August 19th, 2019

Carbon tax and food prices


By Lethbridge Herald Opinon on April 19, 2019.

Even with rebates, consumers will feel sting of price hikes

Sylvain Charlebois

SENIOR FELLOW

ATLANTIC INSTITUTE FOR MARKET STUDIES

The carbon tax is now a reality for all Canadians – and that means food prices will be impacted.

The federal carbon-pricing scheme took effect in Ontario, New Brunswick, Saskatchewan and Manitoba on April 1. These provinces had previously chosen not to comply with the new federal law through their own initiatives. Pricing will begin in Nunavut and Yukon on July 1.

Every other province and territory already had a carbon-pricing scheme in place.

Of course, even if this new tax is paid by businesses, it will have an impact on everything we consume, including food.

Gas prices increased 4.4 cents per litre on April 1. And that’s projected to rise to 11 cents a litre by April 2022. This jump will parallel the carbon tax’s gradual increase, based on targets set by the Paris climate accord signed in 2015.

Some consumers will get rebates of up to $500 a year. Lower-income, food-insecure households, with lesser carbon footprints, will receive a rebate equal to and perhaps more than the increase in the cost of goods the new tax create. This may be good news for a demographic in need of cash.

But it’s not good news for the rest of us. We’ll face inflation at restaurants and in grocery stores whether we get rebates or not.

Energy is required to get the food, although the exact impact of the tax on food prices remains unknown. One report published in 2012 suggested that the effect of a $50-per-tonne carbon tax on food prices would be three per cent. For Canada, that would come in 2022. Given that food prices go up one to two per cent most years, a rise of three per cent is not unmanageable for most households.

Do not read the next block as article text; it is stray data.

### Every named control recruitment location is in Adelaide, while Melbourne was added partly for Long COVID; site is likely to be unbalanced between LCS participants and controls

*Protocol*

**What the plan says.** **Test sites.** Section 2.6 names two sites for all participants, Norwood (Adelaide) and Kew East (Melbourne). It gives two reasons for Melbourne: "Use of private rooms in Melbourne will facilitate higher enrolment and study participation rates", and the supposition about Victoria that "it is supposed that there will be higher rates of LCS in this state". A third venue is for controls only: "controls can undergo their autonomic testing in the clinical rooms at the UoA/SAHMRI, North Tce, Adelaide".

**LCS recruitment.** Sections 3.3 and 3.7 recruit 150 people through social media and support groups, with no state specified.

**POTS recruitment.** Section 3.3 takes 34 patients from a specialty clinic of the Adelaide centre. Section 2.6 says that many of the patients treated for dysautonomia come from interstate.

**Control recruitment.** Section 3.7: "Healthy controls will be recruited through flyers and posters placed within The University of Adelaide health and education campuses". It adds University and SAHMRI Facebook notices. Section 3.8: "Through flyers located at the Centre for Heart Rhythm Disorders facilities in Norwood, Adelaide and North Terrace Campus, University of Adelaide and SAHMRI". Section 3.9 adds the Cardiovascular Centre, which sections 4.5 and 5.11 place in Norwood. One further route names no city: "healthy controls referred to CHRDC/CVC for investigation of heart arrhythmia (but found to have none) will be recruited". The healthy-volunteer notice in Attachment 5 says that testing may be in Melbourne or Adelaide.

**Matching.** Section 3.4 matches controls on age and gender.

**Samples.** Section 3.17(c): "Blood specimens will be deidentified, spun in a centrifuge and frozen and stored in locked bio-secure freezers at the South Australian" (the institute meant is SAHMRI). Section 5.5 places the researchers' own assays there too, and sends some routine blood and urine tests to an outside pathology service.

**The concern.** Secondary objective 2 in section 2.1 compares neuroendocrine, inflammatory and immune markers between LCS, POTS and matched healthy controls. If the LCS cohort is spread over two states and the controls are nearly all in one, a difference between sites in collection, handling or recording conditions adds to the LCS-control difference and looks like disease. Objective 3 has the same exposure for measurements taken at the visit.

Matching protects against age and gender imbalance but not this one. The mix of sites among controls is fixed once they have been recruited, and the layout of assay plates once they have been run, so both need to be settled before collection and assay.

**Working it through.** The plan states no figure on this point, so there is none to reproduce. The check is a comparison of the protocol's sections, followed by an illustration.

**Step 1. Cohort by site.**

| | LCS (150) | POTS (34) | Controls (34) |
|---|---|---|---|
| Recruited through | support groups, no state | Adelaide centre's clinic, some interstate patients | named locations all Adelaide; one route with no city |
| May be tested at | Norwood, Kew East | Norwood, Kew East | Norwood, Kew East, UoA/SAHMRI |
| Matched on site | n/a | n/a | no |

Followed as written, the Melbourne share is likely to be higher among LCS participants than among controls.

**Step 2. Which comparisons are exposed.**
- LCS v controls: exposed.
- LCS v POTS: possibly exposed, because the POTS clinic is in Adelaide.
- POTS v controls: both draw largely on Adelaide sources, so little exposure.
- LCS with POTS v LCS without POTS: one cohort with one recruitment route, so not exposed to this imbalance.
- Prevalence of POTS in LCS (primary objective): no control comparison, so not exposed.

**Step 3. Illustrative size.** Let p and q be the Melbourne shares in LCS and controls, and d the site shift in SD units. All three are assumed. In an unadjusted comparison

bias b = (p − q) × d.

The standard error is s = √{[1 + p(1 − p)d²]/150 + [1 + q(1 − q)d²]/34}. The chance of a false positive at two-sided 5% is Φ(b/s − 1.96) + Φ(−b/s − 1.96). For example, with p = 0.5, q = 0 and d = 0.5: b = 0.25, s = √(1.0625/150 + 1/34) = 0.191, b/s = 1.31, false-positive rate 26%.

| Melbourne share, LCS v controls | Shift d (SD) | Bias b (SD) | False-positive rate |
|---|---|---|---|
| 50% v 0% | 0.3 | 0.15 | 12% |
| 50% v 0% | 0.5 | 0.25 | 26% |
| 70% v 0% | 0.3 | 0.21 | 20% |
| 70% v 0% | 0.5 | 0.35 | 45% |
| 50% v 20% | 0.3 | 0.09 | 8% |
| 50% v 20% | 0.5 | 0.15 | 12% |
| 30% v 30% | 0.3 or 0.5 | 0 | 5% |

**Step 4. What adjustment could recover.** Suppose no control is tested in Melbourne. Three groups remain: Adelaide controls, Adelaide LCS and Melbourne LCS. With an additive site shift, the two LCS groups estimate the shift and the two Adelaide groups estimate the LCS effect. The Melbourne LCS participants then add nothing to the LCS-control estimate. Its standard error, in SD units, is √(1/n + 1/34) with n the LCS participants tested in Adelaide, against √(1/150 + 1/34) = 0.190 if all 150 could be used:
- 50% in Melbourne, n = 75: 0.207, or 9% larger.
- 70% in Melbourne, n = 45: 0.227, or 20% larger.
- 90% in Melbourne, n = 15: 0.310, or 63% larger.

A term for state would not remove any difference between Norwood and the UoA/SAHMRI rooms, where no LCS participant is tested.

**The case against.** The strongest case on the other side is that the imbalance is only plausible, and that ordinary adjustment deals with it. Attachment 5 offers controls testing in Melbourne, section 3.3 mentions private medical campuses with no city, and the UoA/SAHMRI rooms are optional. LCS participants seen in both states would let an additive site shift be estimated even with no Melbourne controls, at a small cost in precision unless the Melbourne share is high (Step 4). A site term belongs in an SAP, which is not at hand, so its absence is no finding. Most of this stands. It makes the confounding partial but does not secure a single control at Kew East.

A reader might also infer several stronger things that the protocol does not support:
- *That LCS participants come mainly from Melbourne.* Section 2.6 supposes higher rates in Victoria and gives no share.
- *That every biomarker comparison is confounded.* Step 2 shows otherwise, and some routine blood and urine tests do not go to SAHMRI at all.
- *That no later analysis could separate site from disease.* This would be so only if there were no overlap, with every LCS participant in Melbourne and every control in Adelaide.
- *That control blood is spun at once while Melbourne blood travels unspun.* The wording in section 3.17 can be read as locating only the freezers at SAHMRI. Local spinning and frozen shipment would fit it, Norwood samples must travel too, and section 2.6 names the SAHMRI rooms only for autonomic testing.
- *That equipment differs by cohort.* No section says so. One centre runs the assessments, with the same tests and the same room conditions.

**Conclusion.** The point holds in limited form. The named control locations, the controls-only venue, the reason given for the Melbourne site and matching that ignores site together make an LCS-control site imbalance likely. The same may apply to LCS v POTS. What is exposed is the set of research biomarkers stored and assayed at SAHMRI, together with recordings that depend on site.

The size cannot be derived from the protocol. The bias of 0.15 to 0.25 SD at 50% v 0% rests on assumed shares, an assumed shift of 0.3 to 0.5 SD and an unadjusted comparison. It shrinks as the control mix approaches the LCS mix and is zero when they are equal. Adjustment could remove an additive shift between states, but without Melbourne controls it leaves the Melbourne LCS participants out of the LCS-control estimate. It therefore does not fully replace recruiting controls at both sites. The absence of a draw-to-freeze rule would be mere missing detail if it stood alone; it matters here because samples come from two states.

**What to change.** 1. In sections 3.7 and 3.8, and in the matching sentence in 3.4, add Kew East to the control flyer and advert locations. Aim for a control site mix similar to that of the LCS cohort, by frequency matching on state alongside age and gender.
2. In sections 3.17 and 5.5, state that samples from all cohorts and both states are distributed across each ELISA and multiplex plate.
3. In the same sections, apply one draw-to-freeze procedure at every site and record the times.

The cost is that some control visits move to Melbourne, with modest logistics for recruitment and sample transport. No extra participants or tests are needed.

While few of us enjoy paying more taxes, the reality is that climate change has had on impact on food prices for decades. Over the winter months, produce prices can go up by as much as 15 per cent in a month. Climate change has resulted in more volatile food prices in Canada.

So there is some consensus on the need to act now.

Carbon pricing may discourage food importers from buying certain goods overseas, giving local food products an opening into the market. There’s strong evidence that companies and consumers are influenced by carbon pricing and eventually make alternative choices. These choices end up being better for the environment.

Carbon pricing will no doubt discriminate against certain food categories for which the carbon footprint is more substantial. And that might seem desirable. But Canada’s nordic climate means producing food all year round is challenging.

Canadian consumers are conditioned to expect cheap food. We also expect to be able to buy whatever we want whenever we want it. However, carbon pricing will challenge these notions. The foods available and where they come from will eventually change.

Food is generally quite affordable in Canada compared to other countries. Relative to the cost of living, Canadians have access to one of the cheapest food baskets in the world. What’s rarely priced in are the environmental and social costs of producing, distributing and selling food. Some products sold to us are a bargain, given their climatic impact on our planet.

How will government spend the funds from carbon taxes?

The money may be redirected to support other, unrelated programs, as we’ve seen many times before. The federal bureaucratic machinery can barely be trusted, so discipline and transparency are necessary, especially when dealing with climate change.

The federal government should be lauded for at least doing something about climate change. And creating incentives for companies to reduce greenhouse gas emissions through carbon pricing isn’t a perfect idea but action of some sort is necessary.

If we don’t pay a price for pollution now, the future cost will likely be much greater.